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Sat 10 Dec 2011 11:18 AM

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Kuwait urged to snap up distressed assets in Greece

‘Lucrative opportunities’ emerging from austerity-driven recession, says trade official

Kuwait urged to snap up distressed assets in Greece
Athens, Greece. The European state has been brought to its knees by a debt crisis

Kuwait businessmen should look to capitalise on the distressed assets emerging from the Greek economy’s debt crisis, the head of an Arab-Greek trade body has said.

Christos Folias, chairman of the Arab-Greek Chamber of Commerce and Development, said investors could yield good returns on opportunities that have appeared from an austerity-driven recession.

The crisis has “resulted in some lucrative opportunities,” he told Kuwait’s state news agency, Kuna. The Greek government is “keen to offer all needed facilities for Kuwaiti businessmen.”

A state delegation from Kuwait visited Greece last week at the invitation of the government.

Soaring public spending and a huge public sector wage bill has left Greece with a debt pile of more than €340bn ($456bn). Last year, the IMF and European Union agreed with Athens a three-year, €110bn bailout package to help the country avoid bankruptcy.

Gulf sovereign wealth funds have been among the largest investors in Europe for several years, with gas-rich Qatar leading the field with stakes in prominent UK, German and Spanish firms. But the funds have been comparatively wary of directly targeting euro zone assets, such as troubled European debt.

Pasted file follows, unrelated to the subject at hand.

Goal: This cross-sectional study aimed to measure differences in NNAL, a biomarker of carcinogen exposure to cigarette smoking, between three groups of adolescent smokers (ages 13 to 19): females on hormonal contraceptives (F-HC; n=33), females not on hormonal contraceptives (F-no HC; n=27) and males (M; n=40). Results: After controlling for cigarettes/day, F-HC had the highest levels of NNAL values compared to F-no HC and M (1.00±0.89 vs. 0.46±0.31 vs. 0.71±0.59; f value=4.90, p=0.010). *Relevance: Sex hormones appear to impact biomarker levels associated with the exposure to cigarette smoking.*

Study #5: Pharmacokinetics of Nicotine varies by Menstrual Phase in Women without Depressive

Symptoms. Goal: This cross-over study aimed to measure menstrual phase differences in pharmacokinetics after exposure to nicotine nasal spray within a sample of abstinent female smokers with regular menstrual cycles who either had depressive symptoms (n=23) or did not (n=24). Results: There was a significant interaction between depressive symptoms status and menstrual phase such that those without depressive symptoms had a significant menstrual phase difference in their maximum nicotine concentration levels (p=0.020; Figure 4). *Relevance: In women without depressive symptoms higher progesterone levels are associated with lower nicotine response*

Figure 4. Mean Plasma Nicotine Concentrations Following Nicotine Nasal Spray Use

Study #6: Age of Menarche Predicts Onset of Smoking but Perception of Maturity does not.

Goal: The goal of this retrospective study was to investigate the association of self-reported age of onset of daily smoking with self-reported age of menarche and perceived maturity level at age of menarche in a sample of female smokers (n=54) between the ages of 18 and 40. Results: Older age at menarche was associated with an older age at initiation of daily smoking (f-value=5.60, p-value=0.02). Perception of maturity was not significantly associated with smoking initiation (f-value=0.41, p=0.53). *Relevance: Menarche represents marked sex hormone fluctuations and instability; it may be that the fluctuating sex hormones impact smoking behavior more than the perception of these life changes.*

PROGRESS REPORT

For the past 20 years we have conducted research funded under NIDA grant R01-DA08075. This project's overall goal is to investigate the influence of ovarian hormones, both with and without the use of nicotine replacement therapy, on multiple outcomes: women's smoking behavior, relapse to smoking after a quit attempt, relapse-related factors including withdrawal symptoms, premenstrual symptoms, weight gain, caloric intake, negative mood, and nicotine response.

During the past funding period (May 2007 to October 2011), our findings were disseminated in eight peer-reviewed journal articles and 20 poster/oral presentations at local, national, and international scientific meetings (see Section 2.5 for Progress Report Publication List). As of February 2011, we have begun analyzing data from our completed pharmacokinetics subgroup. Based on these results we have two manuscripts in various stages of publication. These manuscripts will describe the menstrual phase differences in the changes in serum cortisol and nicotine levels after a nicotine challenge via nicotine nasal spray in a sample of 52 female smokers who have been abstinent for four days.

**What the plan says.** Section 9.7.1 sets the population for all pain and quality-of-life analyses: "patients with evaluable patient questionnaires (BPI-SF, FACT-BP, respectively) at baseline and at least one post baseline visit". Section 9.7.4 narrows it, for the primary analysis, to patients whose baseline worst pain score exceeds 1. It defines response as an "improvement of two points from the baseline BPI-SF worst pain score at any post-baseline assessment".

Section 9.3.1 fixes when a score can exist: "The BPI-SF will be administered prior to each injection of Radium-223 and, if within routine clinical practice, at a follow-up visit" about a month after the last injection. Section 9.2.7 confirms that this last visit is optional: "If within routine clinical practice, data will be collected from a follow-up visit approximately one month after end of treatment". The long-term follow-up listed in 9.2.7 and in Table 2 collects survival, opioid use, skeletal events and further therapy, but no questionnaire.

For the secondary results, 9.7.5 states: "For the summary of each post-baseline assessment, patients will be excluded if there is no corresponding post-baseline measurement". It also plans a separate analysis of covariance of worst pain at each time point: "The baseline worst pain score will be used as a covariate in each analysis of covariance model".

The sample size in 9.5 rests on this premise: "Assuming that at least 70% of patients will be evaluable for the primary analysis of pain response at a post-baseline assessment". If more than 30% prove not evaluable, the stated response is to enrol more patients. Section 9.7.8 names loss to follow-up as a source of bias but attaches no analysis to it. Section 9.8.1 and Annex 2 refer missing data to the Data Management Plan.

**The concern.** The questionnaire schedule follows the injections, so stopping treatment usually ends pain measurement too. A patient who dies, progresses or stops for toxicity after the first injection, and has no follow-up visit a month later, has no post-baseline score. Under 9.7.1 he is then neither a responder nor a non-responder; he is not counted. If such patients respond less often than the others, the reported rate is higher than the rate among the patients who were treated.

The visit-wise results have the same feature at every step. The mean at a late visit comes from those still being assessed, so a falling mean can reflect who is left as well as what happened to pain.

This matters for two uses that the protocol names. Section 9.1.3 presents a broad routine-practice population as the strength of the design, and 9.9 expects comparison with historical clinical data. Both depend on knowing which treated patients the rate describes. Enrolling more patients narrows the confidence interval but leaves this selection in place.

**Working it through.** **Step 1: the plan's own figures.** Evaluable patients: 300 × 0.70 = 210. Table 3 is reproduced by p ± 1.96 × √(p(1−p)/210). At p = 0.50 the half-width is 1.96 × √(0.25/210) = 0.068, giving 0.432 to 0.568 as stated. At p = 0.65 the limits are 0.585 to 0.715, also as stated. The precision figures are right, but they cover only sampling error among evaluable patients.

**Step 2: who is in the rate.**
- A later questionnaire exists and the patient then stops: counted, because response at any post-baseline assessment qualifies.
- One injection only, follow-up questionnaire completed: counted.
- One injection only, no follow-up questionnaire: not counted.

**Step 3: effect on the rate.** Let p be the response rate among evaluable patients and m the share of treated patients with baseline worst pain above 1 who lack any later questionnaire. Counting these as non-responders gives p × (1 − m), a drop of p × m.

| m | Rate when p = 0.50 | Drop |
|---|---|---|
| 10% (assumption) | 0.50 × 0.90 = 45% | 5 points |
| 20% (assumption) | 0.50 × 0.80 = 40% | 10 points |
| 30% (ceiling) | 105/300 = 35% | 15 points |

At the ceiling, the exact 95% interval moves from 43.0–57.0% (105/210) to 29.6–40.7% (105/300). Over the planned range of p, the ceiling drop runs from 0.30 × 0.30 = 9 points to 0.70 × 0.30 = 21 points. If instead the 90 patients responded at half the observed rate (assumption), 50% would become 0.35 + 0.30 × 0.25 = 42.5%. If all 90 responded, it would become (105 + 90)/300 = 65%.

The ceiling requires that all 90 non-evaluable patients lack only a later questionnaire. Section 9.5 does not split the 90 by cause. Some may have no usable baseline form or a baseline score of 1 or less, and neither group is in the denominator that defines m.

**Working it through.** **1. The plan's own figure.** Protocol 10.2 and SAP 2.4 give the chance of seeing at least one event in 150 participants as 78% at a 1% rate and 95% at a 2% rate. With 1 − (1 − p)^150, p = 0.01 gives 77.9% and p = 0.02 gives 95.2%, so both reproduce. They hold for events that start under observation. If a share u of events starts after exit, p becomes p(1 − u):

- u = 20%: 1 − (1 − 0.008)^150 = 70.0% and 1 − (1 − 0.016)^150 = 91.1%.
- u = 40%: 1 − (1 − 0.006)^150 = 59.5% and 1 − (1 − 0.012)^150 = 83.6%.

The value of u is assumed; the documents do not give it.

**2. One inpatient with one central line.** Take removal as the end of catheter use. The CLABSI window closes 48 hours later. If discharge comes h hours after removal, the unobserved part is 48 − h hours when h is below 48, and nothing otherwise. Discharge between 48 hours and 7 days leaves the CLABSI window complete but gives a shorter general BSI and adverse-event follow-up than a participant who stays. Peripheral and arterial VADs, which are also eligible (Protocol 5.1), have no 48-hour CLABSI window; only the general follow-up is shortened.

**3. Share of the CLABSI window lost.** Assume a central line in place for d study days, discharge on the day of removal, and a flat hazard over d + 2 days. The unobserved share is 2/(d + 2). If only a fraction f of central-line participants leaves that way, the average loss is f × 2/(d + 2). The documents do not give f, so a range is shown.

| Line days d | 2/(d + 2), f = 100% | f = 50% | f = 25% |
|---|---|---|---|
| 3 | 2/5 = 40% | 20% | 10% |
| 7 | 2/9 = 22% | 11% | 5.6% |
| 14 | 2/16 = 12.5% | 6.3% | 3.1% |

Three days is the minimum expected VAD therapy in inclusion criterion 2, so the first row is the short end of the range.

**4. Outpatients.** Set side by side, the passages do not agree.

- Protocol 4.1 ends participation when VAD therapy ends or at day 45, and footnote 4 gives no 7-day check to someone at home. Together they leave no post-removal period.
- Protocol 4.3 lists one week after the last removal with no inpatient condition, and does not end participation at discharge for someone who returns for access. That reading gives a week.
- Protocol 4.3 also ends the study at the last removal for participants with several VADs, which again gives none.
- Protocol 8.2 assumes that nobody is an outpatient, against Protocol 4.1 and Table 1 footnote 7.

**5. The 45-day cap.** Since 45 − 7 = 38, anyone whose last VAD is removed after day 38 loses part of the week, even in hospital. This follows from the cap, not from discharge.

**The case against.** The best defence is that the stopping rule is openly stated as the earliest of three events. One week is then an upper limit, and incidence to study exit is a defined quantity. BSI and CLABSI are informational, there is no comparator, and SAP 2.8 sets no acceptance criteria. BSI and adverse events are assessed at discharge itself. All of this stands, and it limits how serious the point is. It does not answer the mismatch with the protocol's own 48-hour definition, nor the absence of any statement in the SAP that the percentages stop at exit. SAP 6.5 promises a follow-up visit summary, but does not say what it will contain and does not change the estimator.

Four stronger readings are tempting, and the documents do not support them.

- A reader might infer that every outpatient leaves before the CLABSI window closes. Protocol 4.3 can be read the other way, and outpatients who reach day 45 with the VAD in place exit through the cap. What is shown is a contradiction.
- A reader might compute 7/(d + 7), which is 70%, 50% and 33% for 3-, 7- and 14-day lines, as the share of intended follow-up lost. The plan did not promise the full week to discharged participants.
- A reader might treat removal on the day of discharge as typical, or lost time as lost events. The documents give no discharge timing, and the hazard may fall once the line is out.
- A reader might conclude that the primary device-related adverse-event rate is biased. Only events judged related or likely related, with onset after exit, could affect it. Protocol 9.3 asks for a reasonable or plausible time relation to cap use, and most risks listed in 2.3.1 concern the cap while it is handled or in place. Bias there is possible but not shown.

Saudi Arabia's central bank said in October it had no plans to buy up European sovereign bonds and would not look opportunistically at distressed or special assets.

Kuwaiti Finance Minister Mustafa al-Shamali said in October the country was keen to invest in Europe, but the Gulf state has not yet completed any deals.  

 “Despite some earlier announcements in the recent past, we have not seen investments specifically made toward euro zone distressed assets whether being in the real economy or on financial products (debt), said Philippe Dauba-Pantanacce, senior economist at Standard Chartered Bank.

“The approach tends to be pragmatic, educated, targeted and responding to very specific needs for the given Gulf fund or entity. Not the other way around.”

Kuwait, the world's No. 6 crude exporter is one of the richest countries globally with its sovereign wealth fund, Kuwait Investment Authority, managing assets in excess of $290bn.

It owns stakes in Citigroup, Daimler, and Agricultural Bank of China among other companies.

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